Like we digital marketers need another thing on our plate, right?
But, the concept of adding an audio content strategy to your work isn’t as crazy as it might have seemed just a few short years ago.
For starters, consider just a few stats:
- 28% of the U.S. 12+ population are now weekly podcast listeners, a 17% increase over 2020
- 33% of Americans 12+ now own a smart speaker.
- 62% of the U.S. 12+ population are now weekly online audio listeners, an all-time high for this category.
Clearly, audio is a serious player as a channel when it comes to reaching audiences in 2021. So the question remains: Do you need to do something about that and create an audio content strategy?
Of course, the answer to that question is complicated and requires a lot of analysis and thought. But, let’s just attempt to answer a few key questions that I think will guide us down the right path.
Question #1: Is part of your existing content strategy based on thought leadership?
If yes, a podcast may make sense to explore. And I don’t just say that in a consultant-way (“Hey, have you thought about a time-consuming podcast that only I can help you produce?”). I say that with stats and analysis to back it up.
First, the stat above–more than one quarter of Americans 12+ are WEEKLY podcast listeners. Now, to be completely fair, many of those people are listening to uber-popular podcasts like Armchair Expert and one of NPR’s many successful podcasts. But, that’s still a ton of people. After all, we use certain popular channels right to target less people! Take Twitter for example. If you’re targeting a U.S. audience on Twitter right now, you’re effectively targeting 73M users. Not to be overly repetitive, but podcasts are attracting 80M users a week!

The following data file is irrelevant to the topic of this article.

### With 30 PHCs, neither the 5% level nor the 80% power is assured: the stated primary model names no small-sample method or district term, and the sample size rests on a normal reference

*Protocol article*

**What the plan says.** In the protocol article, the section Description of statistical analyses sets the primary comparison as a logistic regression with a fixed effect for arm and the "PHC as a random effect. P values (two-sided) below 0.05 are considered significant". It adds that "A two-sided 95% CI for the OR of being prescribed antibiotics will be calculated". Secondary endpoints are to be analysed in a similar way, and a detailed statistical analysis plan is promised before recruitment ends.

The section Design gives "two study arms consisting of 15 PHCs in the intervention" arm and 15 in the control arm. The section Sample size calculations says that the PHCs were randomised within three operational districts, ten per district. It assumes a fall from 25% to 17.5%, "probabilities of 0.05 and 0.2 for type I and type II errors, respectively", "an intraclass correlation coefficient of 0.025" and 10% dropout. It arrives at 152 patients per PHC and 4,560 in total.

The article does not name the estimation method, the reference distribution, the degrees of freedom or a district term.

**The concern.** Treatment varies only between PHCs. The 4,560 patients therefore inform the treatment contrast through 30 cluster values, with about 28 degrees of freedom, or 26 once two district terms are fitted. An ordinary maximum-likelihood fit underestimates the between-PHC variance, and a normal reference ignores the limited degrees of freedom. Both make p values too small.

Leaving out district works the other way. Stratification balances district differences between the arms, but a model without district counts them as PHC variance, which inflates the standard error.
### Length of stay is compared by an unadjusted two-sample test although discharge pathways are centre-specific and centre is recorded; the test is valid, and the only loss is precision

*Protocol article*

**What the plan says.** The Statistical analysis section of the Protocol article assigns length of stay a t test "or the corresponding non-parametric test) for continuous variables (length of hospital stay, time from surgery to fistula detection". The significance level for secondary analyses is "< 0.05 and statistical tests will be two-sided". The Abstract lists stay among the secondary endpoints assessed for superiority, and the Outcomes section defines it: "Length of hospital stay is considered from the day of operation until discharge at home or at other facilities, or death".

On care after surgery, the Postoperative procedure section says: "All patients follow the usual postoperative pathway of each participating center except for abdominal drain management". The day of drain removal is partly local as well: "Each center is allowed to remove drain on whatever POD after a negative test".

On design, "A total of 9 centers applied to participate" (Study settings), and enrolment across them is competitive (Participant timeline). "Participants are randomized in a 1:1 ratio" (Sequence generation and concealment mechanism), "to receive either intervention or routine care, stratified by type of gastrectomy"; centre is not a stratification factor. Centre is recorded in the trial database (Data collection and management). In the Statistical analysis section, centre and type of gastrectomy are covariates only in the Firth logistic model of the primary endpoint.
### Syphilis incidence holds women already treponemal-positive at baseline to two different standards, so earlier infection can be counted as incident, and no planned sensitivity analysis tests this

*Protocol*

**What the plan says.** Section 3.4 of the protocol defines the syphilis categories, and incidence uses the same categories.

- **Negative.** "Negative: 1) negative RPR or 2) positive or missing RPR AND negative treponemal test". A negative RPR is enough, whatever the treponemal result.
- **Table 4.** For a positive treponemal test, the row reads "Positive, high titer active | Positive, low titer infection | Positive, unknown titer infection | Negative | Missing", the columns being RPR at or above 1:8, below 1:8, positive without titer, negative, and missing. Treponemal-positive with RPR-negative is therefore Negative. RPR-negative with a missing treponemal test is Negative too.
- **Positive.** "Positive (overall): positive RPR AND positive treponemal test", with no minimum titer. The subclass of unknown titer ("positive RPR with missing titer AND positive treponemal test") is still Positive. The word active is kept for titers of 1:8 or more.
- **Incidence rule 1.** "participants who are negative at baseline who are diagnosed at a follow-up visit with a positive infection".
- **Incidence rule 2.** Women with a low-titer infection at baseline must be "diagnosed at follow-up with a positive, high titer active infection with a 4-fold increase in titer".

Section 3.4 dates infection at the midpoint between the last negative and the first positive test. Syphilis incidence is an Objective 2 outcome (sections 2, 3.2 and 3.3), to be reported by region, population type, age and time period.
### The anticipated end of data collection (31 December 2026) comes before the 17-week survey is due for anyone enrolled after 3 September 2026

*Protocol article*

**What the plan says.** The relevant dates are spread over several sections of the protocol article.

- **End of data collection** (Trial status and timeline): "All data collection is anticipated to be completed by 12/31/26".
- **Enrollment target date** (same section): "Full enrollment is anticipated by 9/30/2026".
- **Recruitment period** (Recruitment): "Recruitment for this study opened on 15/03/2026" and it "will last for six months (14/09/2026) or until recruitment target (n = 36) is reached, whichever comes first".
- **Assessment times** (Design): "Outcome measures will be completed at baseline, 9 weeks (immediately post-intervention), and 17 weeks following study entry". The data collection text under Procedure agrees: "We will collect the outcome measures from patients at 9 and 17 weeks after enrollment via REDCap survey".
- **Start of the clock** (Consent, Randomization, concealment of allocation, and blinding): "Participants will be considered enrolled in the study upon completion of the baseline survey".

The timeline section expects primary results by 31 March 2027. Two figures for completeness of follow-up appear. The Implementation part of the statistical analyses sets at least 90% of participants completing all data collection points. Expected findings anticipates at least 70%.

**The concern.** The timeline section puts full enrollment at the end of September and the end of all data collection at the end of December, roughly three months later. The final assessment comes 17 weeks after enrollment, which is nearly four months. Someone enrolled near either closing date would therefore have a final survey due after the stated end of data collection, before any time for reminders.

And, if you dig into your specific industry, I’d be willing to bet you won’t find a competitor with a podcast that’s lasted longer than a year. Go ahead, research it. I’ll wait. I’ve done this exact exercise with a few clients recently and it’s proven to be true each time. So, competition for those valuable ears is thin–if not non-existent!
So, you have a sizable audience listening to podcasts. And, you most likely have little to no competition in your industry. That’s not a bad “back of the napkin” SWOT analysis! So, what’s holding you back? Cost? Resources? With the tools and online resources available, podcasts are easier to produce than ever. Even if you need to outsource them, they’re just not as expensive as you might think. And, the upsides can be tremendous from an awareness POV. But, that’s a post for a different day…
Question #2: How much do you care about search?
Again, I want to lead with the stat above: 33% of Americans 12+ now own a smart speaker. And, the number of speakers a household owns is growing. In 2018, the average household had 1.7 smart speakers–in 2021, it’s up to 2.3 already. So, we know smart speaker usage is growing. Duh, right? But, more people are searching via voice, too, via devices like Alexa, Google Home and Siri.
How are you showing up in those voice search results? Are you considering conversational questions when developing your content strategy? Are you thinking about the way people search via voice vs. via typing? To me, without getting into all the uber-geeky back-end of voice SEO, that’s a big step in the right direction.
So, how much do you care about these voice search results? There’s certainly a lot of opportunity there. Are you OK ignoring that? Or, should you get to work in making your content more “voice-friendly?”
Question #3: Do you know what your brand “sounds like?”
So we know 62% of the U.S. 12+ population are now weekly online audio listeners. Most people are listening on platforms like Pandora, Spotify or iHeartRadio. And it’s not just young people either–72% of 35-54 year-olds listened to online audio in the last week.
And, we also know if you’re using one of those services you’re probably listening to ads. And, in many ways, ads are part of your “brand content.” So, when listening to your ads on one of these audio-streaming services, does your brand’s ad stand out? Does it have a differentiating sound? Think McDonalds. Think NBC’s chimes. Just like the fact that your brand needs a differentiating visual style, increasingly, it also needs a differentiating audio style, too.